A: Well, there’s a few. I mean, so one negative impact, speaking personally, I’m far less likely to take public transportation than I would have previously. I did notice recently that there’s been a huge spike in purchase of used cars. So initially, we had a lockdown phase, which probably, to some degree, at least as far as greenhouse gases, it did make a dent. Although, it didn’t make as big a dent as people thought it would. It made some. It definitely decreased the amount of greenhouse gases from automobile emissions, but automobile emissions are like a small part of the overall budget of greenhouse gas emissions. People were at home, they were probably using maybe slightly more electricity than they otherwise would so that was increasing it and a lot of it a lot of greenhouse gas emissions from agriculture and things like that. So it didn’t make as big a dent. So anyway, while the economy is locked down, it did seem to reduce somewhat greenhouse gas emissions but now that the economy is opening back up, and people still have the same fears, justified fears of catching COVID, like on a bus or something like that, fewer people are taking public transportation. More of them are driving and that’s probably going to push things in the opposite direction in terms of greenhouse gas emissions. I mean, whatever slowdown in economic activity has occurred and whatever positive effect that has on greenhouse gas reductions is probably going to be at least somewhat counteracted by fewer people taking public transportation, more people driving cars. So that’s one thing. You already pointed out the other one that I would have said is that single-use plastics. Like just to take an example, if you go to a store, a lot of stores discourage you bringing your own bag. I mean, I’ve been bringing my own anyway, but many stores made it a policy. We don’t want you to bring your own bag. I mean, they generally didn’t prohibit it altogether but there is an emphasis more on, like you said earlier, single-use plastics and stuff that can be thrown away. Why would we recycle because that might be something that like sort of could transmit the virus and so forth. There’s a lot more throwing things away. Buying plastic bottles of a hand sanitizer and instead of just refilling the one that you have, like throwing it away and getting another one that’s appropriately sized. I do think that there’s a lot more single-use stuff because people view it as more sanitary to use something, throw it away and take a new clean one that’s not contaminated. I also think that while initially, I thought that the whole culture of ordering things and having them delivered to your home instead of going out and shopping was a positive environmental impact. Now, I think it might be more mixed because I think that some people are kind of doing both. They do a combination of having stuff delivered and since many, like Amazon and Walmart, and so forth, are increasingly either free or very cheap to have stuff delivered. So if somebody thinks of it, they just click and they buy something, maybe something that they wouldn’t even normally have thought about buying, but they’re just like, yeah, why not? I could just have delivered. They buy it and then if they still need to go out to the store anyway, they still go. So you’re not necessarily saving on emission, the amount of emissions there. You’re probably doing a little bit more. So I think people got a little bit habituated to ordering stuff in and are sort of anxious to get back out there. So they’re also shopping as well. I don’t know what the overall effects have been on consumption but I’d like to see. Delivery plus actually going out shopping could be having an adverse effect on greenhouse gas emissions from transportation.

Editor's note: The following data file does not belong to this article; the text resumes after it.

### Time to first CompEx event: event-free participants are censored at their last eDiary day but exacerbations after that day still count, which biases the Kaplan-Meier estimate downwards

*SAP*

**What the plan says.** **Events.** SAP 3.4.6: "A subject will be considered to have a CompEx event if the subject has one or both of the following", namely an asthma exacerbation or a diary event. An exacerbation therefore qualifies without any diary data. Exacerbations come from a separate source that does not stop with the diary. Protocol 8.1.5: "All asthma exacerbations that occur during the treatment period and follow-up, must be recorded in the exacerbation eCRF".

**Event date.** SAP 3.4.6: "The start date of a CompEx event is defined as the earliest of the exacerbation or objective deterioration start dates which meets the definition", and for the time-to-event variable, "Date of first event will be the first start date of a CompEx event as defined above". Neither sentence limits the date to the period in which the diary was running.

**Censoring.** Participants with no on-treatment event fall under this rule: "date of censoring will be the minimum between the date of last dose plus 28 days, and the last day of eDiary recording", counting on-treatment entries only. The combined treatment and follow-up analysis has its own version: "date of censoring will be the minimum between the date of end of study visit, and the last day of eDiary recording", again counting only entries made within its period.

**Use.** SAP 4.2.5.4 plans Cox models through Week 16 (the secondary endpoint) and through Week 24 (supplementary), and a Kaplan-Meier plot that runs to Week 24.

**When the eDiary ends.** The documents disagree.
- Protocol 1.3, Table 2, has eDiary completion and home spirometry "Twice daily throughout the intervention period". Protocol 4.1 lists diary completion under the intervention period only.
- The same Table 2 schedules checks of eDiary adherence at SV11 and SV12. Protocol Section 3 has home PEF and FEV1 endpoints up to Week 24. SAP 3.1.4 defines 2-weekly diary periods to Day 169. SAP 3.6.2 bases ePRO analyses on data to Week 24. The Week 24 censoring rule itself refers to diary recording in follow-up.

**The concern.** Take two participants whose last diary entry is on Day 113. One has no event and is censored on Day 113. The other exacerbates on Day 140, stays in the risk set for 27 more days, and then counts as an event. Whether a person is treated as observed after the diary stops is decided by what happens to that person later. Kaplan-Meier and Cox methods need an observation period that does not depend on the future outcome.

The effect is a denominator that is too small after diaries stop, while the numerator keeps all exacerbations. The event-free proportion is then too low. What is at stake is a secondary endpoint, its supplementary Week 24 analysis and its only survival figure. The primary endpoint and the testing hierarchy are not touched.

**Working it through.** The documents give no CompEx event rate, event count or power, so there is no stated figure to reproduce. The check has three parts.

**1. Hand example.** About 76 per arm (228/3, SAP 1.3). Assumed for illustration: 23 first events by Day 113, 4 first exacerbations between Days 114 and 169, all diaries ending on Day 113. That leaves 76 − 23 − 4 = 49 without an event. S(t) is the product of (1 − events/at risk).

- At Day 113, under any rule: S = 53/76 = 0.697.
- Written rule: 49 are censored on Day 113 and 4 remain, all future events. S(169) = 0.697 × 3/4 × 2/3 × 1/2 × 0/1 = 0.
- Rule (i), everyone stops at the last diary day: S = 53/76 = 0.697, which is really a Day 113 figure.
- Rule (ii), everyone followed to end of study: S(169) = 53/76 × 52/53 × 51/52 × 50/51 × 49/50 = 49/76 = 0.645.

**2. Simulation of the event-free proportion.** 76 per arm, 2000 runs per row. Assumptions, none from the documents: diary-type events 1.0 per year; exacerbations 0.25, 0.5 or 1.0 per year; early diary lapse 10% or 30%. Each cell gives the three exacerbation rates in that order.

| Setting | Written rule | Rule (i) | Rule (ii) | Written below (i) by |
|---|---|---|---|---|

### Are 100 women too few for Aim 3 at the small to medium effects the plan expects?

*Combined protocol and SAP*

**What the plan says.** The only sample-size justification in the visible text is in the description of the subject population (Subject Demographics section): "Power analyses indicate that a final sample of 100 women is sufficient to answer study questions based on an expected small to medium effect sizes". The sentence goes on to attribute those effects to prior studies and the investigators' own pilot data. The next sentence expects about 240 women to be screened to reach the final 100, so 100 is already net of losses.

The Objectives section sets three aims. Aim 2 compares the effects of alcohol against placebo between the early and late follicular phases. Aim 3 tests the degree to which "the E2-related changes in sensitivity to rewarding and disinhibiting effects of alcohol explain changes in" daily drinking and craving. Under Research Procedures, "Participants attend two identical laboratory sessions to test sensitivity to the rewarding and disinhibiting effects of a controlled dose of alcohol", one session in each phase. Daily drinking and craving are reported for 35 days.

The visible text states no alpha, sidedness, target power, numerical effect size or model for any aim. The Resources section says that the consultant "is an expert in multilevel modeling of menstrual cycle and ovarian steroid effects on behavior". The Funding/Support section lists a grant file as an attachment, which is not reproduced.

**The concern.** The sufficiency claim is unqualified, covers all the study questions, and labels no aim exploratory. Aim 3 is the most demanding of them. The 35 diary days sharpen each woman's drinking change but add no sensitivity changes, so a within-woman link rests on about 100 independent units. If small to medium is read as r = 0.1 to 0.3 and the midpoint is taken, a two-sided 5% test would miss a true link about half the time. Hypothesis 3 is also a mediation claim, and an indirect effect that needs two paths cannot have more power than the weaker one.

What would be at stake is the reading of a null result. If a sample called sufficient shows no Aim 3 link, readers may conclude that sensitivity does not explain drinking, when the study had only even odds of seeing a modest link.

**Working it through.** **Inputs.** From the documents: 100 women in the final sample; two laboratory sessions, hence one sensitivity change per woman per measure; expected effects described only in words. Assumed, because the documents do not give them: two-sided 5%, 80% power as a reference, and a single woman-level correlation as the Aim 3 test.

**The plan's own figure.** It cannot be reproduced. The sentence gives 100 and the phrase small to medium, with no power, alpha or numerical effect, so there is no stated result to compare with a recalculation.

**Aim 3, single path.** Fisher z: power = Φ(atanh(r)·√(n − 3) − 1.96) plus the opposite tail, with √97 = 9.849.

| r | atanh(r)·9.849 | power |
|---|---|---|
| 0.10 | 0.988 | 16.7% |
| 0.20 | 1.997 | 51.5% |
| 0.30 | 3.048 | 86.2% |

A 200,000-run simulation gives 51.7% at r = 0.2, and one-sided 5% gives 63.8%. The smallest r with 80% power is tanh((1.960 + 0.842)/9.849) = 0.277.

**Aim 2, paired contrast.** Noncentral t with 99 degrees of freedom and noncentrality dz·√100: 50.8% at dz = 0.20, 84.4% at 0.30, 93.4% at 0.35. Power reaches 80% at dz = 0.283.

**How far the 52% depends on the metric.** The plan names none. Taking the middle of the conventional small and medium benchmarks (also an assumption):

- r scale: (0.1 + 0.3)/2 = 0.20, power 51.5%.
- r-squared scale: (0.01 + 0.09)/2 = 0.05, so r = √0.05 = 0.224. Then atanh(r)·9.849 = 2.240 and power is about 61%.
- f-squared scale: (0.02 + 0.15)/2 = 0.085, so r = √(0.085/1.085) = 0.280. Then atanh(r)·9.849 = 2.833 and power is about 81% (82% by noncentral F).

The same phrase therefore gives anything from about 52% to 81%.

Q: Is there any way to properly balance health and sustainability?
A: Yeah, I mean, I think that you have to embed public health in an overall ecological framework. Sometimes it’s called greening healthcare. I think the easiest way to think about this is in terms of preventive medicine. So if you want to have a more environmentally sustainable approach to health find ways to encourage the day to day habits of people to be healthier habits, which will also have the consequence of being more environmentally friendly. So for example, we all could benefit from walking more. We all could benefit from riding bikes more and we all could from an environmental standpoint, we all could probably benefit from eating foods that are locally produced instead of having be shipped great distances. That would cut down on greenhouse gas emissions and would also keep agriculture like local agriculture viable. I think also in terms of mental health, something that we discovered in my household that we haven’t been paying very close attention to is just gardening. I think that’s, that’s good for your health eating fresh foods and it’s also something that’s environmentally friendly. I mean, the packaging. There’s no packaging involved. It’s a little bit of work but you can scale it how much time you have, like so for some people, it’s just gonna be like growing some herbs in their window sill and just maybe, you know, cutting them and sprinkling on existing food. For some people, if you do have some property, you could plant things. Some things are easier to maintain than others, like growing potatoes is very easy. You just plant them and then you forget about them and then at some point, you pick them up. Other things that require more like tomatoes. So gardening could be something that both promotes healthy eating and is good for the environment. I would just say like moving in a less meat based direction is also something where you could have human health enhanced and environmental health enhanced. And I think more important is having the attitude in the medical establishment, especially, of not separating out like, you know, medicine is about the treatment of disease. And yes, you might have environmental commitments. Well, prevention matters and Health Matters just as much as the avoidance of disease. I mean, I think if we just turned our attention to it more and we rethought how we compartmentalize these different aspects, I think some progress to be made.